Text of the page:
by Joyce Gioia
In our everyday work, we talk to a lot of people about what they want in their careers. It seems that many people--especially the young people we talk to--tell us that they're pretty happy doing what they're doing right now, but that eventually, they want to do their own thing. They want to own their own businesses.
After all, that's the American Dream, right? Everybody wants to own his or her own business? Aren't entrepreneurs the kind of people who are most celebrated in our culture, these days, corporate or otherwise? Don't all of us harbor dreams of doing our own thing?
What we've learned, though, from our conversations with today's young professionals is that even though three-quarters of the folks with whom we speak express these dreams of owning their own business, most of them don't know what kind of business they want to own. In other words, they know that they want to do something for themselves, but they don't know what they want to do.
Whereas many business professionals see this drive among younger workers toward entrepreneurship as a hazard to workforce stability, we see an opportunity here. You don't have to keep losing your valued employees to the desire to work for themselves--you can give them the opportunity to find that sort of ownership and satisfaction within your company, right now. How can you do it? You can do it by intrapreneuring.
What is Intrapreneuring?
Though the term intrapreneuring has been in use for a while, it may not really be in practice as much as it should be. Put simply, intrapreneuring is the process of allowing--and encouraging--your employees to initiate and oversee new ideas or improvements within the framework of your organization. It means developing the kind of corporate culture that will allow employees to find all the opportunities for innovation and ownership they're craving--without their having to leave your organization to do it.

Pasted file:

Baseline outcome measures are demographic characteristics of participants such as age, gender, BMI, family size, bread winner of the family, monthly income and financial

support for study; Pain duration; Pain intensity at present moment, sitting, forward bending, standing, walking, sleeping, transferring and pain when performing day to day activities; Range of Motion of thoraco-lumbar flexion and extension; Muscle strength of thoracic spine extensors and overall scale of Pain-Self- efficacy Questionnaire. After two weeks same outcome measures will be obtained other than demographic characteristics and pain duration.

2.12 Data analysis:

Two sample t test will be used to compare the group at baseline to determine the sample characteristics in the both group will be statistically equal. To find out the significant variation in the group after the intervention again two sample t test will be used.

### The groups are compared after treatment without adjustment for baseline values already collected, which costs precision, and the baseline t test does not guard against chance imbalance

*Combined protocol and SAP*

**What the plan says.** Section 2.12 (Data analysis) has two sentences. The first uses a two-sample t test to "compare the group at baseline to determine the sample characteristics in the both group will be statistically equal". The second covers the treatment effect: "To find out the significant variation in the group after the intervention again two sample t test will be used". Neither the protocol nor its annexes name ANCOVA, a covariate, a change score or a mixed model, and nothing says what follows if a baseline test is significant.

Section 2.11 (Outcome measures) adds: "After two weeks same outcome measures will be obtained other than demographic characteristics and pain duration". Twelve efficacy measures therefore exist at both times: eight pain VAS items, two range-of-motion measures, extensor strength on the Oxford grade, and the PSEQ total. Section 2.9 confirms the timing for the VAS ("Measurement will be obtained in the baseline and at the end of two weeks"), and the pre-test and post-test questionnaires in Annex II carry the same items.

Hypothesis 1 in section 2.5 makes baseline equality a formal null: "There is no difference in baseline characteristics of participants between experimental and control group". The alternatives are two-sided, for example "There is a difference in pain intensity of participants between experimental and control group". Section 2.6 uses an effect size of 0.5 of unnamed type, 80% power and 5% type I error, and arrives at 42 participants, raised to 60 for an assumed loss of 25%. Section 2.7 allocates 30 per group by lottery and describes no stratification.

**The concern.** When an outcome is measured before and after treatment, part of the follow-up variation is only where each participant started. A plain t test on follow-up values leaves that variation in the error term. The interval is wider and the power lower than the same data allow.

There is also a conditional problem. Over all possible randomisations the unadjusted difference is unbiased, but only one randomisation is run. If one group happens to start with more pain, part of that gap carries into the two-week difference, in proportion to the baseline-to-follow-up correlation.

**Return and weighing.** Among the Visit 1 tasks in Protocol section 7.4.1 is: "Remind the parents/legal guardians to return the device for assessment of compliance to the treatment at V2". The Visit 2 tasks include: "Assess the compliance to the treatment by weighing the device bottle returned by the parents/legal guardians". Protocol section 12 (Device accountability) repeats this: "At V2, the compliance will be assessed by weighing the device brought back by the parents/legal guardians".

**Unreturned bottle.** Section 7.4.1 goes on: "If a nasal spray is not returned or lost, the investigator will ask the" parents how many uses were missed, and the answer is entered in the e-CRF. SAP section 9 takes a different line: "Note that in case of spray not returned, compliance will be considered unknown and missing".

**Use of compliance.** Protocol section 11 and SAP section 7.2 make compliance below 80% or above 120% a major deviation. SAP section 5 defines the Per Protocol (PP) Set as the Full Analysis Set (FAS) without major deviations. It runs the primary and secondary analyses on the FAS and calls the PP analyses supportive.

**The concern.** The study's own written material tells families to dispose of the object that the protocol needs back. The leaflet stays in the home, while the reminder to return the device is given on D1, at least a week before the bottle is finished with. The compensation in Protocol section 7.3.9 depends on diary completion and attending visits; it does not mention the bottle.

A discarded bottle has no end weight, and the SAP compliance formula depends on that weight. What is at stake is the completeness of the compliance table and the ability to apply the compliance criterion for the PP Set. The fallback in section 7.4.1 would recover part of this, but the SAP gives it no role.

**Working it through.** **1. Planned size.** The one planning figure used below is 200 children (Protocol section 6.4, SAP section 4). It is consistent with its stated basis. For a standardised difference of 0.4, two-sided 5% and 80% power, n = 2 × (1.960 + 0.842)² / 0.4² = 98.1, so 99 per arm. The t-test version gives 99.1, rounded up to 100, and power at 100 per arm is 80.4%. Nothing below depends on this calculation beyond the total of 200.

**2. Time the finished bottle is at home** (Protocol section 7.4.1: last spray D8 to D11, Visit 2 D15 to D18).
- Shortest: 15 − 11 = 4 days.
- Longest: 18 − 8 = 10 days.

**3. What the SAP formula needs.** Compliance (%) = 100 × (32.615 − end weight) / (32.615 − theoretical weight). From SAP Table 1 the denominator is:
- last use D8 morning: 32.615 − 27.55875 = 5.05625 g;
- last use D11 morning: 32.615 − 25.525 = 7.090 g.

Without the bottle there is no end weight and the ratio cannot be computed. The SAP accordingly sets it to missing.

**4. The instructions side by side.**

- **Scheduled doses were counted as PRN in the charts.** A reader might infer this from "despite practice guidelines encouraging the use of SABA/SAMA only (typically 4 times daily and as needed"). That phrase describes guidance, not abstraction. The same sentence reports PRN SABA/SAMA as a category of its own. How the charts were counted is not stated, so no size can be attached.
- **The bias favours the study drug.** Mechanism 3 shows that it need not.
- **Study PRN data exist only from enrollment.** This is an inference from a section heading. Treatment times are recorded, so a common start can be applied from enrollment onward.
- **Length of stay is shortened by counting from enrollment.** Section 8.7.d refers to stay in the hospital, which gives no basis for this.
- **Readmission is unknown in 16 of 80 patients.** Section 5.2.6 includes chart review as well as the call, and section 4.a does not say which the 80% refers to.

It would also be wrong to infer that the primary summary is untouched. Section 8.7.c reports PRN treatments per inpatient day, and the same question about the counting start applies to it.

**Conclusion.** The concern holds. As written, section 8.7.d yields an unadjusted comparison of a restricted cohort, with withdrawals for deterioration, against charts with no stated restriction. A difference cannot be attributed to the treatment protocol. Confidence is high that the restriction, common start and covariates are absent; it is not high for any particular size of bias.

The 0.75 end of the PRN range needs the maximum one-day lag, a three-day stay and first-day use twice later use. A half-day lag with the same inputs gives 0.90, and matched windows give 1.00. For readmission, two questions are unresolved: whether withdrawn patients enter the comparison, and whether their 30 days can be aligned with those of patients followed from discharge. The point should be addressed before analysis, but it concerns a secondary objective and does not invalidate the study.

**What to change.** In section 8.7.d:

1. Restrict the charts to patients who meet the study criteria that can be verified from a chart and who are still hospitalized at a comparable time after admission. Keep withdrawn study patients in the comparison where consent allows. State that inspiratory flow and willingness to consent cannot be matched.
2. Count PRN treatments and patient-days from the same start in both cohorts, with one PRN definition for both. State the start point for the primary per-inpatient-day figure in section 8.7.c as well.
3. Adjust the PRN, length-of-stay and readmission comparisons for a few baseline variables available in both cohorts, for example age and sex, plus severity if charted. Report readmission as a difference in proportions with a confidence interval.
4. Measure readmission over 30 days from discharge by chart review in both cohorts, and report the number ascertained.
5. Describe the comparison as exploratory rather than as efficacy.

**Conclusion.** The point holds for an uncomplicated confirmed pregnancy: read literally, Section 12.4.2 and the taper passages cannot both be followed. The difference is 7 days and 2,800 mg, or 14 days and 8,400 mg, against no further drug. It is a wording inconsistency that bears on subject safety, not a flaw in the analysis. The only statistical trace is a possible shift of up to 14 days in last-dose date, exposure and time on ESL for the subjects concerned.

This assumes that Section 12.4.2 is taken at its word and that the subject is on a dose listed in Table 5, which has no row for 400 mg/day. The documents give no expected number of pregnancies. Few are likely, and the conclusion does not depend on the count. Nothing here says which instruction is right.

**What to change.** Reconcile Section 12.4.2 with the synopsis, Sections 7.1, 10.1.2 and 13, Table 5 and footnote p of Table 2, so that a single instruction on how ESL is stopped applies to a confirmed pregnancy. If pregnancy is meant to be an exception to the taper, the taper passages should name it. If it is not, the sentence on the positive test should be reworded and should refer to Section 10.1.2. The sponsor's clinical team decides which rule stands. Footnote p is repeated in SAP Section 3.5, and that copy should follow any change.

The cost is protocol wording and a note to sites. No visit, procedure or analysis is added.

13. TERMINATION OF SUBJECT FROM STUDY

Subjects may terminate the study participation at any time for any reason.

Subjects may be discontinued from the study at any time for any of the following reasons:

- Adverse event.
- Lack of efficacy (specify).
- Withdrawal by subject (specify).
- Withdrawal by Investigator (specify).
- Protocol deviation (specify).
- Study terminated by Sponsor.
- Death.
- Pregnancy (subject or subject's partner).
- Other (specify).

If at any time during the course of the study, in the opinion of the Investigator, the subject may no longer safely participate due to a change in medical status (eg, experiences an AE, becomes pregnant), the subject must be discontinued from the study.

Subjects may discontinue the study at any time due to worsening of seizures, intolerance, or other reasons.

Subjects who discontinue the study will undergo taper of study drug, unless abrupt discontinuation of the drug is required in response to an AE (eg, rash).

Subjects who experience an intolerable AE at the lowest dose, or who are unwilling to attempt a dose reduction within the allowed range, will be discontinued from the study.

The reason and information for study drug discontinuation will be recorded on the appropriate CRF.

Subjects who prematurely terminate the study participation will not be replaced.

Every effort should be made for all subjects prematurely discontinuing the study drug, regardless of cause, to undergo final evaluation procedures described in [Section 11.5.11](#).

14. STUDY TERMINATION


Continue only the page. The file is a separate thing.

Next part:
Does this mean that you should stop the presses right now and let every employee do his or her own thing? That would be taking the concept too far. Not all employees are feeling that entrepreneurial itch, and not all employees are even ready to be given the kind of responsibility we're talking about here. However--and this is important--some employees are not only ready for these kinds of opportunities, but they'll be ready to leave if they don't get them. You don't want to lose your best and brightest employees. And, by practicing intrapreneuring, you won't have to.
We've all heard the lament in exit interviews or resignation announcements that a given employee liked his or her job, but was leaving to "branch out" or was leaving "in search of something more," or was leaving "to start his or her own business." A large measure of this desire is that the employee is looking to gain responsibility for his or her work. Today's employees are looking for more than just a desk and a paycheck; they're looking for the opportunity to create, establish, and nurture an identity--a corporate identity, a work-related identity--of their own. They want something to be theirs.
Employers are slowly beginning to recognize these drives, and some are finding innovative ways to meet these needs, so that their best employees will have reasons to stay. They realize that they must provide challenges for their rising stars. They must provide opportunities for autonomy and for leadership. They must find a way, within the framework of the existing company, to allow their star employees some room to create, to maneuver, and, therefore, to thrive. You can do this in your company, too.
The key in any intrapreneuring concept is making sure that the new idea, or the revision of an old idea, fits within the framework of your existing company. Giving employees autonomy and ownership is fine, but you need to make sure that your new division, arm, or even corner of the room fits in well with the direction in which the company is already headed. You're looking for complementary concepts here.